Thu, May 08, 2008 - Page 6 News List

Fighting surges again in Africa’s war-torn Burundi


Anesie Hakizimana has had her house destroyed four times since the start of Burundi’s civil war in 1993. At 54, the mother of four has been displaced by fresh clashes and her house has been looted again.

“I was told my home was looted by soldiers. I’m tired, I’m so tired ... Just let politicians give us peace, then we will always survive because we have arms to use,” she said.

Thousands of civilians like Hakizimana have been displaced in recent weeks by a new surge of fighting between government troops and the small central African nation’s last rebel group, the National Liberation Forces (FNL).

Dozens have been killed in clashes that have centered mainly around the capital Bujumbura, shattering a 2006 ceasefire deal and further undermining efforts to complete the implementation of an ailing peace process.

In one of the world’s most under-developed countries, civilians are again caught in the middle of the power game between an autocratic regime and a rebellion that has little to lose.

Back on the all-too-familiar road of war and displacement, displaced residents flank the road leading out of Bujumbura and to the town of Kabezi, with nothing to their name, exposed to the scorching sun.

“There are between 6,000 and 8,000 civilians here who fled the fighting that pitted on Monday the FNL against soldiers in the nearby hills of Rugembe, Kivomo, Gitenga and Mubone,” local official Tharcisse Ndabaruhiye said.

From afar, the lush green hills covered in banana plantations are still and quiet, but still harbor the memory of a brutal war that left an estimated 300,000 dead in 14 years.

“We are tired, we are all so fed up with this war that never ends,” said Cassien Ndiwenumuryango, a 56-year-old father of six.

“We had been so hopeful when the government and Palipehutu-FNL signed their ceasefire agreement and we saw a gradual return of security. We had started believing in it, at long last,” says the aging farmer.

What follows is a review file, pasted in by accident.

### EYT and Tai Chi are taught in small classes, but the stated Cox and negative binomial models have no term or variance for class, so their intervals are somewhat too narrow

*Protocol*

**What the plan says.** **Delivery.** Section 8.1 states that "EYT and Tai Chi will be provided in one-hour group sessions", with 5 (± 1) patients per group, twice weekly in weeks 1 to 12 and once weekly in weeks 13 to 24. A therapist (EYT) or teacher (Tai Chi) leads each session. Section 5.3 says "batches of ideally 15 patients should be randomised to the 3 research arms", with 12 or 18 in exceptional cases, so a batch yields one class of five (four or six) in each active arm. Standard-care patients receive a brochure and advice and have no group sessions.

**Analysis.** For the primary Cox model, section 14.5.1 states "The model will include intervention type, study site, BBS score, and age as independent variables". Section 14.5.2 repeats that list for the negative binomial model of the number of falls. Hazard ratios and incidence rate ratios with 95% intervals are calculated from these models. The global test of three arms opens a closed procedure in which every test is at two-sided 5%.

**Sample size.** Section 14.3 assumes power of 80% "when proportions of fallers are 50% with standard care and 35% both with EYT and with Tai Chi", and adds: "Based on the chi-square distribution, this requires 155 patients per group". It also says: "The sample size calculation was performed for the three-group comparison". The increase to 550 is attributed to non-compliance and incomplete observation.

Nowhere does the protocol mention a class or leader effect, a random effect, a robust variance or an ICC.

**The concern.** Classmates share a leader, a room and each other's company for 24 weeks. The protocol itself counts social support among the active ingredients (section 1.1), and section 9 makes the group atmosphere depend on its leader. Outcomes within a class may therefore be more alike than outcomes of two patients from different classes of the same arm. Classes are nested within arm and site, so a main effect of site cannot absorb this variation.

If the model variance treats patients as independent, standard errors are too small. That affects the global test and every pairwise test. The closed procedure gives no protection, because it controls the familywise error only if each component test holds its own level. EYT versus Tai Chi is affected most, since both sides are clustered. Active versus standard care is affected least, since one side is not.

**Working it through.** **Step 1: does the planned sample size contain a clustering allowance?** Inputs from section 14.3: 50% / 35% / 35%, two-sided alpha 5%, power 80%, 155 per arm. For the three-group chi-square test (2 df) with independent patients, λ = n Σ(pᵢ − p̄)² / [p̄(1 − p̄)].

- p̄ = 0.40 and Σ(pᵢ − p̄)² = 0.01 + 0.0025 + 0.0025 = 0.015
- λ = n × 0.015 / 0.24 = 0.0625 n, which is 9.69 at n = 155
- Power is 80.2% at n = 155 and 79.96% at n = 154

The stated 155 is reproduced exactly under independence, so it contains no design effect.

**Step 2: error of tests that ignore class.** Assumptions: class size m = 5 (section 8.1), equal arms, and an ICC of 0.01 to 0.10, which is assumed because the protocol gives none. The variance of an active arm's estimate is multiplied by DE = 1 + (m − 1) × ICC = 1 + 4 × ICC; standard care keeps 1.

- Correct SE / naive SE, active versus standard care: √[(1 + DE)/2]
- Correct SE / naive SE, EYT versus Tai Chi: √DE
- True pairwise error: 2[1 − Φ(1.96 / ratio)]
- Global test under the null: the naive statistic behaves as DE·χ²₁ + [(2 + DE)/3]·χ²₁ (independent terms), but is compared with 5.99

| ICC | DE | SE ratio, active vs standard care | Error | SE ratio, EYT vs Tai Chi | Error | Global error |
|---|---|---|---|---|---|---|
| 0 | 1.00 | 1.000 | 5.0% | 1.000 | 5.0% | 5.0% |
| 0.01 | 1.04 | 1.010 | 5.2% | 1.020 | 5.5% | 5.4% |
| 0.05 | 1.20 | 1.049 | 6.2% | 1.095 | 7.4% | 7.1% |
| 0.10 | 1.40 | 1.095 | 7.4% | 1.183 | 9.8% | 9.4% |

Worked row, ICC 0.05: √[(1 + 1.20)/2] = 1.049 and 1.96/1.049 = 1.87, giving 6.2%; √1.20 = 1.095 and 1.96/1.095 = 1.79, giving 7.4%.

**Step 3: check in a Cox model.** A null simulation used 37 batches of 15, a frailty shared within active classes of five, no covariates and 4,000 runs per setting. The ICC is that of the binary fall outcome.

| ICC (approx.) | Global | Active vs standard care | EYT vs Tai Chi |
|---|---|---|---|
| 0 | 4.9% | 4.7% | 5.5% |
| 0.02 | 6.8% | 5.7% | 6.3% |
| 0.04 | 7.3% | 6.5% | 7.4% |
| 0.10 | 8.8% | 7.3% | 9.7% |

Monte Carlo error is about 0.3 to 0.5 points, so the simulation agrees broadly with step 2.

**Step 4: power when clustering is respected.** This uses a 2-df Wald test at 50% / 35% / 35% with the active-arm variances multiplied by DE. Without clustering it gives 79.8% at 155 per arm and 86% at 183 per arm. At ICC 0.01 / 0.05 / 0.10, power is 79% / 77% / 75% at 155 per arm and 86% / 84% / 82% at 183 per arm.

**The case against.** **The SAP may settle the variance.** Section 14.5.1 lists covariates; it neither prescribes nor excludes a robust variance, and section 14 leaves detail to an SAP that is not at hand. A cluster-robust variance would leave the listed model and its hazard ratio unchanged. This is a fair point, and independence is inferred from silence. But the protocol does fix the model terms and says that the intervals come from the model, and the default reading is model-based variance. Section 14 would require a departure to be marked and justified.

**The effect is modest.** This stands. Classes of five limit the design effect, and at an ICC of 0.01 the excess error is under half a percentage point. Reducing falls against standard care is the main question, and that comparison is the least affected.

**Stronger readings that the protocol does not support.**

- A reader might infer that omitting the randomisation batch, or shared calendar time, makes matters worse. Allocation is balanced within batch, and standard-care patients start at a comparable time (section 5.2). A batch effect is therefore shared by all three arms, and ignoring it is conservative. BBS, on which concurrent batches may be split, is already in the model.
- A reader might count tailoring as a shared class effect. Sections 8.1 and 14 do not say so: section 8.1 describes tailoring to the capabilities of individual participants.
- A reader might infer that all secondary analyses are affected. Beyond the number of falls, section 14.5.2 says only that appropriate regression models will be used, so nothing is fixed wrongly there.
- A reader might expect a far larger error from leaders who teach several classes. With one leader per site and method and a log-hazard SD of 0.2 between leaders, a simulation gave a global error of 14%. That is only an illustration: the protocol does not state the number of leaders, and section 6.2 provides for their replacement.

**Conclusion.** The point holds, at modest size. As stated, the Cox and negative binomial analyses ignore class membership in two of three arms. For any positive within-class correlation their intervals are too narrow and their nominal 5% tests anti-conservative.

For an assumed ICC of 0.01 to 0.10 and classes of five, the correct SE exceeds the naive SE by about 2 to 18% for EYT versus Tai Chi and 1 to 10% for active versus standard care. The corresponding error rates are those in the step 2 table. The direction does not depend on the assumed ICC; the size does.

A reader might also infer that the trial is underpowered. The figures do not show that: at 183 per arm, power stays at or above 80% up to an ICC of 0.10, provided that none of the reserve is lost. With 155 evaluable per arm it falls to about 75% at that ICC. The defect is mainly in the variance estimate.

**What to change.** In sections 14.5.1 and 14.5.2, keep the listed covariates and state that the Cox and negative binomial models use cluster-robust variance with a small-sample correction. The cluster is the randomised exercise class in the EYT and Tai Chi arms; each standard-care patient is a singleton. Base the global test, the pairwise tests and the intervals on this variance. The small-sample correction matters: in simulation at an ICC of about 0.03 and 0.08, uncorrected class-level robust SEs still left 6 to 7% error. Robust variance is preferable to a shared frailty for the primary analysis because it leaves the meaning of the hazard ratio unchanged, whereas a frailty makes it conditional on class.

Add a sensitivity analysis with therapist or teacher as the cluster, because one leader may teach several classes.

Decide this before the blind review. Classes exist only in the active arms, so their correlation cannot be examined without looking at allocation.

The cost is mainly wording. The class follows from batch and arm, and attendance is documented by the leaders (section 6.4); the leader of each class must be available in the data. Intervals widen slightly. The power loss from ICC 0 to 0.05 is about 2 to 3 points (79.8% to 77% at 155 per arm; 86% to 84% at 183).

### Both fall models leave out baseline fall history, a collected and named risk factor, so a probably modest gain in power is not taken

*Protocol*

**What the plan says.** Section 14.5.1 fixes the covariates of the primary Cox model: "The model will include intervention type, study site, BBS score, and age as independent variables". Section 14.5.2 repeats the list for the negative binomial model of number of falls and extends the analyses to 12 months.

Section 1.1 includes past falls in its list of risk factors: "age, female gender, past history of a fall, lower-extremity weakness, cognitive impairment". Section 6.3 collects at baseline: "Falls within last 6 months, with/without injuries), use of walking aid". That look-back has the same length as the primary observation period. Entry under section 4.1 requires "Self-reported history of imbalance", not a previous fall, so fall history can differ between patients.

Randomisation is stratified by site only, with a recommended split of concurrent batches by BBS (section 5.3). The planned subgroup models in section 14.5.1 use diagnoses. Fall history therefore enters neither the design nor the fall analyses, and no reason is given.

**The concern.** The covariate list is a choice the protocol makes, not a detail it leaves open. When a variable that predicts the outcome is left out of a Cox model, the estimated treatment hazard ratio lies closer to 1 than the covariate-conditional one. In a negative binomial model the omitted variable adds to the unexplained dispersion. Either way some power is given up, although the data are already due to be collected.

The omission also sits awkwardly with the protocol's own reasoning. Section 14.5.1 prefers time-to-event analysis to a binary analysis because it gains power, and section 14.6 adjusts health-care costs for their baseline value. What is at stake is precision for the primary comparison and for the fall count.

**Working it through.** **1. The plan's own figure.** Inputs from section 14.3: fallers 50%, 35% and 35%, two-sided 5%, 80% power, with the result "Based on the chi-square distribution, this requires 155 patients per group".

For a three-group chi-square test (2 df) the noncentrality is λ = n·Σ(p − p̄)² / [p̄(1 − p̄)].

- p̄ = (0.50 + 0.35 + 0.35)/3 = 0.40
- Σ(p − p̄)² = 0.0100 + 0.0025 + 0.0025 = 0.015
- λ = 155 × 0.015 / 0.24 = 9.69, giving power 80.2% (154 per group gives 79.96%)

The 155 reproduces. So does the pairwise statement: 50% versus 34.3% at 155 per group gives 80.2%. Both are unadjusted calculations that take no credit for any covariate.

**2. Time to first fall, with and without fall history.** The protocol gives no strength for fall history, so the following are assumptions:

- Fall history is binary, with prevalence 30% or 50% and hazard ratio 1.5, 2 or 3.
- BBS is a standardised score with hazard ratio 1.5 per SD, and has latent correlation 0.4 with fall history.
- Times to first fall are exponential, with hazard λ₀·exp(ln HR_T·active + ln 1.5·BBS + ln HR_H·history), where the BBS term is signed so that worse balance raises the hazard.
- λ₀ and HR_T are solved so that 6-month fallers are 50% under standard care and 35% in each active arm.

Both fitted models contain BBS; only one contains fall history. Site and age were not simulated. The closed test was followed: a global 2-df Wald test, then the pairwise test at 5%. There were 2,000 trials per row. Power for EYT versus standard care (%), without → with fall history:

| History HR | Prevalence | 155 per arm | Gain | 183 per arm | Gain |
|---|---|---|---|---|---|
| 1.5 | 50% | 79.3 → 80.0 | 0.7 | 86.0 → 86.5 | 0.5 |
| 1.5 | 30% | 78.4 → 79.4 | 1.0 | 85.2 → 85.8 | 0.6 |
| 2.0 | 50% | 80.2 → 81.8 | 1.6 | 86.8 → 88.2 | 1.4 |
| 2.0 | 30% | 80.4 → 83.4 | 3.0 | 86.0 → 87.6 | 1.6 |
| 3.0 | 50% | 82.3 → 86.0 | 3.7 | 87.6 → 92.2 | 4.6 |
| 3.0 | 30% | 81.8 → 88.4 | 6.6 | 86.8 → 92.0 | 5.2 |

“They really no longer have a reason to fight,” he said.

The Palipehutu is the political wing of the FNL, one of the main rebel groups from the Hutu majority that fought against a once Tutsi-dominated regime. The government is now dominated by Hutus, albeit shared between the two ethnic groups.

As Cassien speaks of the latest bout of fighting that kicked off on April 17, displaced Burundians sitting around nod in agreement.

“The FNL always told us they were fighting for the Hutus against the Tutsis. Now those who are in power are Hutus and they also went through a period of armed rebellion,” says Anesie, a frail woman but not shy to take a swipe at the main protagonists.

“The government and the FNL are no longer fighting for us, they are at each other’s throats because of their own personal petty interests,” she said.

“They should be sitting down together and agreeing on how to share power,” she said. “As you see us here, we are Hutus and we are the main victims of this latest fighting.”

Samuel Ntabaririrwa is 48 and a father of five. He feels powerless and puts his fate in the hands “of divine justice because the Almighty is the only one who can save this country.”

“Look at us, poor farmers most of us, who don’t have a say in this country,” he said, adding that the poorest always end up on the wrong end of someone’s knife.

“If you don’t obey the FNL, you’re accused of being a traitor and killed,” he said.

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